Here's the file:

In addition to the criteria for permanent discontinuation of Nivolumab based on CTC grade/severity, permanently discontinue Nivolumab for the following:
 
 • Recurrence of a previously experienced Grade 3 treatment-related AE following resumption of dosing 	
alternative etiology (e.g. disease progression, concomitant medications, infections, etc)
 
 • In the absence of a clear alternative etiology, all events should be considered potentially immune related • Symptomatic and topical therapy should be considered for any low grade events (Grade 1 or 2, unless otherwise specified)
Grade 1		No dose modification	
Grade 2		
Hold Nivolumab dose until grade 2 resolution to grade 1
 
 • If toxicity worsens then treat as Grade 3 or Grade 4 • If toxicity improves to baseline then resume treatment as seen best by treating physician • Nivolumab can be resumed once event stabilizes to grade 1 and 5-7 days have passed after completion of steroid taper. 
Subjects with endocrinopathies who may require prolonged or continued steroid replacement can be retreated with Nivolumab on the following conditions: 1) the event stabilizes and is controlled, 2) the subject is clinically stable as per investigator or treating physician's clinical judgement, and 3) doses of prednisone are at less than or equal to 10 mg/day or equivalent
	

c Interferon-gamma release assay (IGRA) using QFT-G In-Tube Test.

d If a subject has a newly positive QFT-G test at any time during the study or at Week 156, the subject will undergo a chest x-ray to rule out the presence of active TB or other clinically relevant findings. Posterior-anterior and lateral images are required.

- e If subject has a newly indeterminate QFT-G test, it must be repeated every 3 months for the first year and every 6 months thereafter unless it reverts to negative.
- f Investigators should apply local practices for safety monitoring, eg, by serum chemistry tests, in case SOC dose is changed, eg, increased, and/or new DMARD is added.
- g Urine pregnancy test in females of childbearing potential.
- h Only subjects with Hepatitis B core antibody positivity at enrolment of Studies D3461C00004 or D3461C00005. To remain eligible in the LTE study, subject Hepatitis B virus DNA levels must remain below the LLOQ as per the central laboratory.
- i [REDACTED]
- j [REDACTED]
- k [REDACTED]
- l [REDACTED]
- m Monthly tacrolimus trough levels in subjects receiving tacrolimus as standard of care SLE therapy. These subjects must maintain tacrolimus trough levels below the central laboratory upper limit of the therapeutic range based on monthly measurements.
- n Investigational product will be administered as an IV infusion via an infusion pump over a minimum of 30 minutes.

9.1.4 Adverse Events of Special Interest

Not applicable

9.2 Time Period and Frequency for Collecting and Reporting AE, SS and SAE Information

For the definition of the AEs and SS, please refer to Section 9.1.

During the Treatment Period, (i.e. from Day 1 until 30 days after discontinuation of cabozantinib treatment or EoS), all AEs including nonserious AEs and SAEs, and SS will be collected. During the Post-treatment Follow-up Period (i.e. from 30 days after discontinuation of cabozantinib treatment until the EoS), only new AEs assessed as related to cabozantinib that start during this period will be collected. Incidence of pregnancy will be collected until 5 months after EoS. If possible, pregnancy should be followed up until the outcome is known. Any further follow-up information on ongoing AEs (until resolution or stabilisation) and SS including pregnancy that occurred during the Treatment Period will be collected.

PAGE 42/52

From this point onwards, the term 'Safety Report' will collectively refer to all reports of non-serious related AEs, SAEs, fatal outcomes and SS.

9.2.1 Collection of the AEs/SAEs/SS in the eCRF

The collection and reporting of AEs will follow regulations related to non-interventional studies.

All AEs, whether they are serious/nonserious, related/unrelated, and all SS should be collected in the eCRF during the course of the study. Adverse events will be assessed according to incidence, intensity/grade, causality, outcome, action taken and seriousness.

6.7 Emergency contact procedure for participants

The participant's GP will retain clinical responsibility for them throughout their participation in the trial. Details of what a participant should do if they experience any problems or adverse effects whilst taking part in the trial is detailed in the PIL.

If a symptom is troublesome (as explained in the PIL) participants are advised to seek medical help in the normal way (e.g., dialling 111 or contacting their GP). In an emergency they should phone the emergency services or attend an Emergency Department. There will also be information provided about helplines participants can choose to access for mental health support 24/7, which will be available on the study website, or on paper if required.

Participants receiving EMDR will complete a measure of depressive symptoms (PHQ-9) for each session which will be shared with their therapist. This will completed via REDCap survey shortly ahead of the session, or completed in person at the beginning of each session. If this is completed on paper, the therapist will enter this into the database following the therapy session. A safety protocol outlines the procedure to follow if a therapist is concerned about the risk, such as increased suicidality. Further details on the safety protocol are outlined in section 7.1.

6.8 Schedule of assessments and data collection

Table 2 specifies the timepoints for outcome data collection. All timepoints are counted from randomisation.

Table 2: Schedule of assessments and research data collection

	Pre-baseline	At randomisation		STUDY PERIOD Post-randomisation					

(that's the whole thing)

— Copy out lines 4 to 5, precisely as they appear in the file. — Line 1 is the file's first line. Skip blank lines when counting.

 • In the absence of a clear alternative etiology, all events should be considered potentially immune related • Symptomatic and topical therapy should be considered for any low grade events (Grade 1 or 2, unless otherwise specified)
Grade 1		No dose modification	